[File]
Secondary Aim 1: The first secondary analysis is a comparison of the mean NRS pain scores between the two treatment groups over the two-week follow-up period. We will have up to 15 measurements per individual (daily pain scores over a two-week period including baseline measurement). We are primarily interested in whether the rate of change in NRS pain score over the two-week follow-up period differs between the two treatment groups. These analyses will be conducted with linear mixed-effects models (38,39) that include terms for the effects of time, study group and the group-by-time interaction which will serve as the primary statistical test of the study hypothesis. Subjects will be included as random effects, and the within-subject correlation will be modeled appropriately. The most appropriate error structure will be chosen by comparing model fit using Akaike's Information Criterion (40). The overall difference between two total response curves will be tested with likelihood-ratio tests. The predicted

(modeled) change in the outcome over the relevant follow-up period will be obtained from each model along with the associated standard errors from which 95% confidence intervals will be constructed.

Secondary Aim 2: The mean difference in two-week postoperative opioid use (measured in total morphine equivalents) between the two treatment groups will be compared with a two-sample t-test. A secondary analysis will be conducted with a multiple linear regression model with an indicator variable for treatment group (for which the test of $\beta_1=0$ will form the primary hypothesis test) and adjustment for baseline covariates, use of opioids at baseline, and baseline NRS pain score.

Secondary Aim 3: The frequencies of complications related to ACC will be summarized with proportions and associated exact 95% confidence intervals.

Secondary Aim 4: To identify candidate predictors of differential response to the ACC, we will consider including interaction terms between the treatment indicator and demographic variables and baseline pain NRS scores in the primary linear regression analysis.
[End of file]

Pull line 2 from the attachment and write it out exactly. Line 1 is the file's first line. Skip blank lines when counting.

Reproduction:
(modeled) change in the outcome over the relevant follow-up period will be obtained from each model along with the associated standard errors from which 95% confidence intervals will be constructed.